Book Review: Finding the Sweet Spot

Finding the Sweet Spot
By Dave Pollard
Chelsea Green Publishing
208 pages

At the beginning of his book on natural and sustainable entrepreneurship, Dave Pollard offers an open letter to readers. In it he points this out about the approved system we are taught from a young age about making a living:

That system has let us down badly. It is in the interest of those who control the current economic system, those with the established wealth and power, that we not know that there is a better way to make a living than working for them, doing meaningless work as wage slaves, just to buy ourselves some leisure time to do what has meaning for us.

After this rather condemning view of the state of the modern working person, though, Pollard lays down the framework for breaking out of the mold and accomplishing so much more — making a living by doing something more enjoyable that could even be better for society and the planet.

In Finding the Sweet Spot: The Natural Entrepreneur’s Guide to Responsible, Sustainable, Joyful Work, Pollard lays out the characteristics of a natural entrepreneur, as well as provides a road map to earning a living by contributing to what he calls the "Natural Economy" — a more sustainable, localized economy that allows us more time to do what we enjoy.

The book is divided into three sections: Discovering What You Were Meant to Do, Creating Natural Work, and Making It Sustainable. Each section contains two chapters with each chapter addressing, in depth, one of six steps to natural entrepreneurship:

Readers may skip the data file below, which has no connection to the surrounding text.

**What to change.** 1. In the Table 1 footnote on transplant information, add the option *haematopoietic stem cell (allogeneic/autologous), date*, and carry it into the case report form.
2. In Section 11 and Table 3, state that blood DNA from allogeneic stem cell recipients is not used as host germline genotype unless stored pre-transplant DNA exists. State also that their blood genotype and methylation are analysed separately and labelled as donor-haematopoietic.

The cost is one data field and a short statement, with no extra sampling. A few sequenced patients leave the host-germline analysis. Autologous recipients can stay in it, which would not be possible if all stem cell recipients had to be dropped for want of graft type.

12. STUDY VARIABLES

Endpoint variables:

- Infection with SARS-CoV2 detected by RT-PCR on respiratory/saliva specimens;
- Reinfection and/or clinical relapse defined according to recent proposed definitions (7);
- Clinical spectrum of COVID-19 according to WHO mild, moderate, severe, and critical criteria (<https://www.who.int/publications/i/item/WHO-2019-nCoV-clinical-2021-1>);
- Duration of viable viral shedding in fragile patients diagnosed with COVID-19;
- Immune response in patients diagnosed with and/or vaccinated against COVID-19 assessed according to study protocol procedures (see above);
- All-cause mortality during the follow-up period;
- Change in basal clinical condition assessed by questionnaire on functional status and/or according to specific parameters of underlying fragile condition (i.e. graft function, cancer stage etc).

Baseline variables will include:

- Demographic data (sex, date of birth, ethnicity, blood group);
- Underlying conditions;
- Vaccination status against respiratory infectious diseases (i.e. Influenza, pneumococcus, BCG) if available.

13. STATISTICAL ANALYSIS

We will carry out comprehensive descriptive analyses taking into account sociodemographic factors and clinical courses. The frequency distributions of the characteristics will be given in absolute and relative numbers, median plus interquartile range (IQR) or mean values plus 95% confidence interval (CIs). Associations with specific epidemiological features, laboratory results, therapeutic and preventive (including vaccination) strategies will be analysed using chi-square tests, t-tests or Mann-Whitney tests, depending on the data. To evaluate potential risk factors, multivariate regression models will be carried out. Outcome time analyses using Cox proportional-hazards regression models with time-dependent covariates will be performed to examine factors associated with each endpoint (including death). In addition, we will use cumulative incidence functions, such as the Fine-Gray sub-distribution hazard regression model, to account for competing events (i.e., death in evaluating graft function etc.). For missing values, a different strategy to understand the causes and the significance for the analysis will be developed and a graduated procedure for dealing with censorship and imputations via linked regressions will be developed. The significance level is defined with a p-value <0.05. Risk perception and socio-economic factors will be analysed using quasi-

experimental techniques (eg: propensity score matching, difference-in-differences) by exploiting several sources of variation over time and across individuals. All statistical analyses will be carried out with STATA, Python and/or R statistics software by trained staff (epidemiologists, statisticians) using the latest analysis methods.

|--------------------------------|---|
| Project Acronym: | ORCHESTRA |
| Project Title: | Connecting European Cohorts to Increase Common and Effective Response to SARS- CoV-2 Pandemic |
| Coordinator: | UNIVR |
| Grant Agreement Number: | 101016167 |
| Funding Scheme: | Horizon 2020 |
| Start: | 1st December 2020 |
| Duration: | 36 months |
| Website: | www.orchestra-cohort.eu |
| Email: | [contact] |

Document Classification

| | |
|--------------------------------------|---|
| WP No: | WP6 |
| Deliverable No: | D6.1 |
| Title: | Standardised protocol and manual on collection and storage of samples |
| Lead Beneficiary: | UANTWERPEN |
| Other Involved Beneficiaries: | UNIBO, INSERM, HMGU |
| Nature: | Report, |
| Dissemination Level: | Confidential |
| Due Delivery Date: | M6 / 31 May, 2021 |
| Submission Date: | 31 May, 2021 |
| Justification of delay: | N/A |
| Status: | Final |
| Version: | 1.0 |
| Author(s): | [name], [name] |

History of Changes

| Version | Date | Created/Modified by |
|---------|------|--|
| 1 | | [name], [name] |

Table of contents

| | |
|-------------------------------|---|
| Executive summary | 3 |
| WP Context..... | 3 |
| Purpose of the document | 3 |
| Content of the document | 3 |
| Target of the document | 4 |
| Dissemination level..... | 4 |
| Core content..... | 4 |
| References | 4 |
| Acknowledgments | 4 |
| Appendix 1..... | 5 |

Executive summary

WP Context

1. Identifying your gifts, passions and purpose
  2. Finding the right partner(s)
  3. Research unmet needs in the marketplace
  4. Imagining and innovating solutions
  5. Improvising
  6. Acting responsibly and on principle

There is also a section that addresses next steps and a handy resource guide. Throughout the book, there are useful call-outs and quotes, as well as flow charts and illustrations, to help readers find information quickly. Additionally, each chapter includes a case study that illustrates how the processes described in the book work. There are worksheets as well, meant to help readers evaluate ourselves as part of the exercise.

Sweet Spot is written in clear, conversational language that is easy to understand. Pollard’s enthusiasm for the subject comes through and he uses anecdotes from his own life in some cases to illustrate points. (I especially enjoyed the story of the two squirrels he watched as they attempted to break into his bird feeder.) Like many of these types of books, I do tend to get bogged down a bit in the idealism, but it can be a nice change from the pessimism that is often inherent in nonfiction. And most of the advice could probably be applied to starting any kind of business, natural and sustainable or not.